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What's the difference in all the hemostasis agents?

The number of published articles on the use of hemostasis agents keeps increasing. Why is that??? The answer is simple – there is a need to stop bleeding. Many of these articles do clarify the differences in the active ingredients that control bleeding; however I have seen too many recent articles that have some of this information wrong, very wrong. For those of us who depend on the experience, knowledge and expertise of these authors, and also the editorial boards of these journals to make certain article content is correct, this just confuses us and even perhaps can make us a little angry. We all need objective, correct information and not subjective, incorrect information.

The purpose of this blog is to provide some clarification with the most objective and accurate information I can offer.

What makes a hemostasis agent work?

        • Zeolith – is a derivative of volcanic rock that is chemically inert and has a physical, not chemical action; Zeolite contains no human, animal or botanical proteins
          • The 1st Zeolite product, in the form of loose granules, was developed by the U.S. manufacturer Z-Medica and was FDA approved in May 2002 under the brand name QuikClot®
          • When applied to a bleeding wound, the smaller water molecules in the blood are absorbed by the Zeolite, resulting in rapid coagulation and the formation of blood clots -> stops the bleeding
          • The bleeding stops because the platelets and clotting factor molecules in the blood are left alone to do their work in forming blood clots
          • The physical action of Zeolite produces heat, but the heat is not the mechanism of action, the absorption of water is why it works
          • Z-Medica introduced the 2nd generation of their Zeolite product in 2005; the granules were now in a bag / pouch, to be used on bleeding wounds, and under the brand name QuikClot ACS™
          • The 3rd generation of a Zeolite product was introduced in 2007 by Z-Medica and named ACS+™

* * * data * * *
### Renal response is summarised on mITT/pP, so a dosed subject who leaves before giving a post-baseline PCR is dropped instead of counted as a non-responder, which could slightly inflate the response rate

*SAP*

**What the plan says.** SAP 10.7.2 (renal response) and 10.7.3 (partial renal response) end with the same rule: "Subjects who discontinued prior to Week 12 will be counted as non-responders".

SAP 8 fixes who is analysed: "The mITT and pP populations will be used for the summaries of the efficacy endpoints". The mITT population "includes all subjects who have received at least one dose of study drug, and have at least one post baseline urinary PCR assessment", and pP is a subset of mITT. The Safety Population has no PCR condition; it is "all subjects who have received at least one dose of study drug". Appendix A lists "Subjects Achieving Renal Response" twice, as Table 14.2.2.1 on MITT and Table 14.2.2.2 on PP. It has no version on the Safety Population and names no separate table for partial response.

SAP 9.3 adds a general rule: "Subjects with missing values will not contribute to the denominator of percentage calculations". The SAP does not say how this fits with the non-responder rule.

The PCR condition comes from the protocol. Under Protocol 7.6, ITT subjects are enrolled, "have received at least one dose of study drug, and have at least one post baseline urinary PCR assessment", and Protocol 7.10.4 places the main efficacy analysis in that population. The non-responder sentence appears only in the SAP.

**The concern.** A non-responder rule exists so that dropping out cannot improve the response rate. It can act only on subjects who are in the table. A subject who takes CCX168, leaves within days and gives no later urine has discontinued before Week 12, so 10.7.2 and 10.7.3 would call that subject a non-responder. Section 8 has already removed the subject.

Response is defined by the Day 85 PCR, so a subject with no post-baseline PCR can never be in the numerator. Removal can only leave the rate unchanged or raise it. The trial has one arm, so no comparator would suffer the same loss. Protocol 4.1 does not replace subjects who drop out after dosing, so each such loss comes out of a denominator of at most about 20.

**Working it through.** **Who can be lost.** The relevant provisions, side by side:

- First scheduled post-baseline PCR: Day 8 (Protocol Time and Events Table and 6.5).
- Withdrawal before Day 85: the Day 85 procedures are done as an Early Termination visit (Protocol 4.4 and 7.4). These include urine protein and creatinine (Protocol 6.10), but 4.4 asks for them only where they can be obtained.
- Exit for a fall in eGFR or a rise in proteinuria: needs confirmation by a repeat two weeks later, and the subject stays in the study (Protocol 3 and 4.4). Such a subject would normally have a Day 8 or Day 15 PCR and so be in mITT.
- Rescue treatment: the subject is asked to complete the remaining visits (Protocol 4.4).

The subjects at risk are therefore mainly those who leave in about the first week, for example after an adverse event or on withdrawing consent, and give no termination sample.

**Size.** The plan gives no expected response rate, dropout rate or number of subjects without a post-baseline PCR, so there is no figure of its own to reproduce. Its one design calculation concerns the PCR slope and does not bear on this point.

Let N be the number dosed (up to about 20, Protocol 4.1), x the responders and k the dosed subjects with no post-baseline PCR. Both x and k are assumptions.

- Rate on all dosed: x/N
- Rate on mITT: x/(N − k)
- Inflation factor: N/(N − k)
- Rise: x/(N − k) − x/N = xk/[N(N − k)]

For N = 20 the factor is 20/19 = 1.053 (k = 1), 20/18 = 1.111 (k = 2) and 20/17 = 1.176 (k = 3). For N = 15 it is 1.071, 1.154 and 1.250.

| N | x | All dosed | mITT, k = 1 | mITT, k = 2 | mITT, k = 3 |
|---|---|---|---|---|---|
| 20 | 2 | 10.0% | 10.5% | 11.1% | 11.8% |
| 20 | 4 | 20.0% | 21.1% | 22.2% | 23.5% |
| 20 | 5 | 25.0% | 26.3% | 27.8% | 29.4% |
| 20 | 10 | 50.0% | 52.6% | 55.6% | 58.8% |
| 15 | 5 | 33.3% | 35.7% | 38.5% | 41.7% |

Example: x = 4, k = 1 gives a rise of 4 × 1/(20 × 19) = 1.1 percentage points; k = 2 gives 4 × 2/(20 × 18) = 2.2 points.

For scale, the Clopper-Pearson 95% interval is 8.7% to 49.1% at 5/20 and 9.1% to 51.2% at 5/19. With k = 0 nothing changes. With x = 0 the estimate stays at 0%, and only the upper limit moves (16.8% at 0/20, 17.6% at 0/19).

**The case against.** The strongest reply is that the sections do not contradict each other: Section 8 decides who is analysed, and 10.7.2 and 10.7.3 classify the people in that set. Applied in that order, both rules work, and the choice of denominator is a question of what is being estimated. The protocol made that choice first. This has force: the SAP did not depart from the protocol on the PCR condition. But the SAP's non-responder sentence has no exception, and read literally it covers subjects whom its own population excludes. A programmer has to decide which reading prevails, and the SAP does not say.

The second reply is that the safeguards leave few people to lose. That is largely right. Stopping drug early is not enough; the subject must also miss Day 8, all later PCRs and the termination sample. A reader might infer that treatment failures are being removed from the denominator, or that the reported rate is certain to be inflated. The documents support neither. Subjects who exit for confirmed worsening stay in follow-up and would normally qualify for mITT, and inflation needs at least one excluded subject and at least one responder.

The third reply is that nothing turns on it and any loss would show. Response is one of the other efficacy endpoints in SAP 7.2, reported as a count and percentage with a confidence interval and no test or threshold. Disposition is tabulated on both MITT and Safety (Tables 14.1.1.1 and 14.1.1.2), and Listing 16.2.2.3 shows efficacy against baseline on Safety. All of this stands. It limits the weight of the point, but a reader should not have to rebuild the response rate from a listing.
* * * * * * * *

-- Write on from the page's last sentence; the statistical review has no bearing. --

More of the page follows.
• A cooler formula, with less heat generated, but with the same physical reaction to absorb the water molecules -> stop the bleeding
            • Also packaged in a bag / pouch and available in both 25g and 100g sizes
          • Zeolite hemostasis products are no longer manufactured and any reference to Zeolite in a current published journal article should only be in an historical perspective

       

            • Kaolin – is a derivative of the earth’s clay and contains the mineral kaolinite; Kaolin has no human, animal or botanical proteins
              • Kaolin was introduced as a hemostasis agent in medical gauze in 2008, by the U.S. manufacturer Z-Medica
                • This effectively made this the 4th generation of product offered by this manufacturer
                  • In the U.S. and many parts of the world, this 4th generation was introduced with the brand name QuikClot Combat Gauze®
                  • In Europe this same product was introduced with the name QuikClot® Z-Folded Gauze™
                    • Since late 2016 the brand name QuikClot Combat Gauze® is now accepted by EU regulatory and is it’s legal product name
                • Kaolin is impregnated into non-woven medical gauze for the use on bleeding wounds
                • Kaolin activates the injured person’s intrinsic blood coagulation sequence (clotting cascade)…
                • …activates Factor XII, Factor XI and pre-kallikrein -> stops the bleeding
                • The bleeding stops because blood clots are formed due to the change in the injured person’s clotting cascade
                • In comparison to Zeolite, Kaolin produces no heat
                  • This is where many published authors get it wrong and incorrectly associate QuikClot® kaolin products with heat generation
                  • Some users have come to the conclusion that if the clotting cascade is disrupted with the use of anticoagulant agents (i.e. vitamin K antagonist, unfractionated heparin, anti-platelet agents, or thrombin inhibitors) that Kaolin products will not work
                    • Based on independent, but also peer reviewed publications, this is not true.
                    • References:
                      1. Cripps ME, et al.; In Vitro Effects of a Kaolin Coated Hemostatic Dressing on Anticoagulated Blood; J Trauma Acute Care Surg. September 2018; 85: 485-490
                      2. Travers S, et al.; Hemostatic dressings in civil prehospital practice: 30 uses of QuikClot Combat Gauze; European Journal of Emergency Medicine. September 2015
                      3. Bar J, et al.; Assessing Coagulation by Rotational Thromboelastometry (ROTEM) in Rivaroxaban-Anticoagulated Blood Using Hemostatic Agents; Prehospital and Disaster Medicine. October 2017
                      4. Vilardo N, et al.; The use of QuikClot combat gauze in cervical and vaginal hemorrhage; Gynecologic Oncology Reports. 21 (2017)
                      5. Garcia-Blanco J, et al.; The Effects of Movement on Hemorrhage When QuikClot® Combat Gauze™ Is Used in a Hypothermic Hemodiluted Porcine Model. J Spec Oper Med. 2015 Spring; 15(1):57-60
                      6. Johnson D, et al.; The effects of QuikClot Combat Gauze® on hemorrhage control in the presence of hemodilution and hypothermia. Ann Med Surg. 2014 June; 3(2):21-25